By Leong Kar Yen | Malaysiakini
Seven students arrested for illegal assembly during an anti-ISA demonstration last year will challenge the constitutionality of their charge before the Kuala Lumpur High Court next month.
Their case was to continue yesterday before Kuala Lumpur Magistrate Lim Kui Lee but was postponed to July 9 after the students’ counsel — Edmund Bon, Latheefah Koya, Wan Razali Wan Kadir and Zulkepli Omar — obtained the date for a High Court hearing on June 14.
The application to hear the matter at the High Court is based on the defence counsel’s argument that the case would touch on provisions in the Federal Constitution.
Matters on the Federal Constitution can only be brought up at the higher courts.
On June 8, 2001, students Nik Noorhafizi, Nik Ibrahim, Zulkefle Idris, Ahmad Kamal Abdul Hamid, Rafzan Ramli, Wan Mohd Sanusi Wan Mohd Noor, Khirul Amal Mahmud and private sector worker Helman Sanuddin allegedly demonstrated outside the National Mosque in Kuala Lumpur.
The protest gathering was organised by the Abolish ISA Movement (GMI) following the arrests of several Keadilan and reformasi activists under the act for alleged involvement in a militant attempt to overthrow the government.
Among the constitutional issues to be raised is whether the Federal Constitution and the Police Act are still relevant and needed to be used following Prime Minister Dr Mahathir Mohamad’s announcement on Sept 28 last year that the country was an “Islamic state” and should Islamic laws therefore be used.
“Alternatively if the Constitution is still relevant, should section 27 of the Police Act be declared as illegal because it goes against Article 3 and Article 10 as well as the al-Quran,” the defence team’s submission read.
Article 3 states that although Islam is the religion of the federation, citizens may practise individual religions while Article 10 affirms the freedom of assembly, expression, and speech and association.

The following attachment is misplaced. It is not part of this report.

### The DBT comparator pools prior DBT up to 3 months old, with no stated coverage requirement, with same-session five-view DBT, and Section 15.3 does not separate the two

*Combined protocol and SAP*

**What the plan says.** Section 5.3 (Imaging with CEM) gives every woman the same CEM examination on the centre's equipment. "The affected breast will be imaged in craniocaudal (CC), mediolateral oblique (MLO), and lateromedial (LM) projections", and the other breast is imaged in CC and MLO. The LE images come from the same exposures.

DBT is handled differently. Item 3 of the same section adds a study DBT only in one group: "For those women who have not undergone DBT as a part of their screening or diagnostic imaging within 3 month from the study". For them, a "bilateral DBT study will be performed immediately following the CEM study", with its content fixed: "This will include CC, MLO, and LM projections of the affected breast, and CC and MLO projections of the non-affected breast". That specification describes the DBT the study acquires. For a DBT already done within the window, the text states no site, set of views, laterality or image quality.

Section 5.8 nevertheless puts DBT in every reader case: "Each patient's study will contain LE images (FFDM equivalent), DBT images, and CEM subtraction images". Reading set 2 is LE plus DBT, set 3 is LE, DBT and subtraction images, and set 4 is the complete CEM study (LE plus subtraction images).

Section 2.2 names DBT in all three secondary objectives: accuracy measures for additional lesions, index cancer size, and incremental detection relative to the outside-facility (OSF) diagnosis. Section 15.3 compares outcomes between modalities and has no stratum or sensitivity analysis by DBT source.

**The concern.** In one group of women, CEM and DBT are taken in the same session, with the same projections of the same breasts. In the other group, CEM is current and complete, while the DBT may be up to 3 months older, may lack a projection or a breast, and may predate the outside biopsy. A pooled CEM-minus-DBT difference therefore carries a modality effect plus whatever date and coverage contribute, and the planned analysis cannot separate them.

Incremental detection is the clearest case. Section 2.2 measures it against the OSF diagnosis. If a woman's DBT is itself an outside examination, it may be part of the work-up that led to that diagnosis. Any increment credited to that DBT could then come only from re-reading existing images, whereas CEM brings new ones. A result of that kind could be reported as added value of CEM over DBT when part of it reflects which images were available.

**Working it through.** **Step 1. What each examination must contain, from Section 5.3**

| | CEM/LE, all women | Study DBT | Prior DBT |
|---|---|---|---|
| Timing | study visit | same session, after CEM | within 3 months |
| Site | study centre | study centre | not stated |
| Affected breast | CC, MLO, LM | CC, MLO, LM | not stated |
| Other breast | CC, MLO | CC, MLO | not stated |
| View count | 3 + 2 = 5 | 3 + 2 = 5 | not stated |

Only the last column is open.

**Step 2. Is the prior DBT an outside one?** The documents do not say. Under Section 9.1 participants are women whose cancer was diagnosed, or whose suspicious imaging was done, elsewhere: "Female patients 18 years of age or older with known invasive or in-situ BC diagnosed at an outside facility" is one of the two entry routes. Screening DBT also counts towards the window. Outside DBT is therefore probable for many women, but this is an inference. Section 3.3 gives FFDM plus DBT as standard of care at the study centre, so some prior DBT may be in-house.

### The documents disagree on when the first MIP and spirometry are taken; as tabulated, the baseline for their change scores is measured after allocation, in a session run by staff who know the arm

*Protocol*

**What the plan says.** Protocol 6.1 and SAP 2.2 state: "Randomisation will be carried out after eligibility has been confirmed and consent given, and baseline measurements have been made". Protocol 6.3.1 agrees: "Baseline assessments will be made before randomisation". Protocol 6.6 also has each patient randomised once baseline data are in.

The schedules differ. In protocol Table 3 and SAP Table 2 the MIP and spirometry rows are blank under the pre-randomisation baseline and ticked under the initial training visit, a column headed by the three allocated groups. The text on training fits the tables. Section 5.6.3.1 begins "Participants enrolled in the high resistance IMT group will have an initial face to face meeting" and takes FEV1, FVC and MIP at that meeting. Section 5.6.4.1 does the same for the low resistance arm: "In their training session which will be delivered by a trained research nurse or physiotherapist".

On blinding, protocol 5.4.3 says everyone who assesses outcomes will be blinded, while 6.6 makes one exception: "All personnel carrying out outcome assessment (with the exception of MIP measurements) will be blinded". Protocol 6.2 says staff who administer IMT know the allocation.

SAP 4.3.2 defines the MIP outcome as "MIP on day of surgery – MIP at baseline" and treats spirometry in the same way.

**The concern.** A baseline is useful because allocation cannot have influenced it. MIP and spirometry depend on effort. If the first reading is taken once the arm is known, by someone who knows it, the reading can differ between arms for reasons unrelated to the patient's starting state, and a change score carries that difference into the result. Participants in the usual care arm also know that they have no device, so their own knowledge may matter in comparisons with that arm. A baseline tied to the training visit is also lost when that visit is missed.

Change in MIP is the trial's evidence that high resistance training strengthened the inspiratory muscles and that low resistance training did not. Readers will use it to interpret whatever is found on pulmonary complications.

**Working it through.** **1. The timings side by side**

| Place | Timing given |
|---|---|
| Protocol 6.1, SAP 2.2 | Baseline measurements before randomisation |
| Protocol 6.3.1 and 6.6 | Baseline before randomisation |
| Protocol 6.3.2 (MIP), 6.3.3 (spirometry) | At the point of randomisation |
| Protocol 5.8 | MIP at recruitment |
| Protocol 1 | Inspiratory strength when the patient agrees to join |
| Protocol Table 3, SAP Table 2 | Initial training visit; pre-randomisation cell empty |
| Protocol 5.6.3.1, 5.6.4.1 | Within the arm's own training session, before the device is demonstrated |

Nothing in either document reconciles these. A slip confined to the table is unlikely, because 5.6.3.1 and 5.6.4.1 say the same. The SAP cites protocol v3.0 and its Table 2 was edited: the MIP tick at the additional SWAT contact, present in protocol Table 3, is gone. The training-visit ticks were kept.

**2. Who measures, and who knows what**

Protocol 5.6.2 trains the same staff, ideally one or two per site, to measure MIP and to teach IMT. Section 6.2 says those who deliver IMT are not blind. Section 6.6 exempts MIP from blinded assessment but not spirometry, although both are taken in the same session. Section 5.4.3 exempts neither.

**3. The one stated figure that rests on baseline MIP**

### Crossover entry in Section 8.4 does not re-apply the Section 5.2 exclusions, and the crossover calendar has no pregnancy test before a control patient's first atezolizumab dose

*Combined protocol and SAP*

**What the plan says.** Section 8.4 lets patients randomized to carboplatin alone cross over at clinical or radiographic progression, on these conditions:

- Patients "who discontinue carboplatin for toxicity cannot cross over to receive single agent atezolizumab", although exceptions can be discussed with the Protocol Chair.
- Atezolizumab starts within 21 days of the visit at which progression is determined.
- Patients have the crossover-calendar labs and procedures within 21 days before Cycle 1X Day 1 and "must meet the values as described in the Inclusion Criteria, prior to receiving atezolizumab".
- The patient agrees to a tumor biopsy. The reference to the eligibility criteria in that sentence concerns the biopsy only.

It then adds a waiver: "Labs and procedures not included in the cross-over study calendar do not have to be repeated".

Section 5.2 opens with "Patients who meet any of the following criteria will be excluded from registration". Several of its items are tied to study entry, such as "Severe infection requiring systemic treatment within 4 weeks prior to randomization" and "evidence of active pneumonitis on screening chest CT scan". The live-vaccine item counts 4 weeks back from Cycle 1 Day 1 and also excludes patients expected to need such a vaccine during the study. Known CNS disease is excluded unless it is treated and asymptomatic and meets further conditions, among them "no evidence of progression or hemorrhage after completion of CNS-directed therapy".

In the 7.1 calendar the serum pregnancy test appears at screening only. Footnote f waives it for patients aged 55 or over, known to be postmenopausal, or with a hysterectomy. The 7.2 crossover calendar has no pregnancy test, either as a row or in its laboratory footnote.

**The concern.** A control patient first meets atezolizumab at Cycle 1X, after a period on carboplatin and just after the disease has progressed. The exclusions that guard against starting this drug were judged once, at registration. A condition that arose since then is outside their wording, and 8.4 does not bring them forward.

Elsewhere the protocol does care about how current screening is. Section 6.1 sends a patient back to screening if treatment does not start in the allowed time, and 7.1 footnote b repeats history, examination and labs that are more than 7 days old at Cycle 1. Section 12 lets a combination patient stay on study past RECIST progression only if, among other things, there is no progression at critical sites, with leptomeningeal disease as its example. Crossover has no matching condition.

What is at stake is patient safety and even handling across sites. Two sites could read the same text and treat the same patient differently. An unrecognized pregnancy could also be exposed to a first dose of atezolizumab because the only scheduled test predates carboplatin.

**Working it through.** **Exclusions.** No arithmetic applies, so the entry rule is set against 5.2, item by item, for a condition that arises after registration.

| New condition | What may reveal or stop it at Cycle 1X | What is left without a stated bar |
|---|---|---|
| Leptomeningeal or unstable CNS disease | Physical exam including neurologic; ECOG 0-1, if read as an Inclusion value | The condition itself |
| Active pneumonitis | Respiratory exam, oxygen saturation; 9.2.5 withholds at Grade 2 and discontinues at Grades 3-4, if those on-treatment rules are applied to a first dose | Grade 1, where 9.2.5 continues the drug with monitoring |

The defence also argued that the written consent signed by Deputy Public Prosecutor Ahmad Bache to prosecute the seven was defective.
“The consent was signed by Ahmad and not the Public Prosecutor himself and this goes against the provisions under section 27C of the Police Act.
“With Ahmad signing the written consent, it forms the basis for a conflict of interest because he is also involved in the prosecution of the case,” the defence contended.
The defence also stated that sections within the Criminal Procedure Code which gives power to Deputy Public Prosecutors to have control over criminal procedures and prosecution, were unconstitutional.
“We submit that it is the definitive and incontrovertible principle that only the attorney-general has the exclusive power to initiate, carry out or stop any proceeding and this is based on Article 145(3) of the Federal Constitution and authorities …that have interpreted the provision as such,” the defence added.
The seven were charged in the Kuala Lumpur Magistrate Court on July 19 last year under section 27 of the Police Act but were later released on bail.
In 2013, two judges in the Court of Appeal declared that the Police Act 1967 was constitutional. A third judge dissented and held that the Act contravened Article 10 of the Federal Constitution. It was the first time a judge struck down the permit requirement for public assembly under the Act. Both the majority and minority judgments can be found here.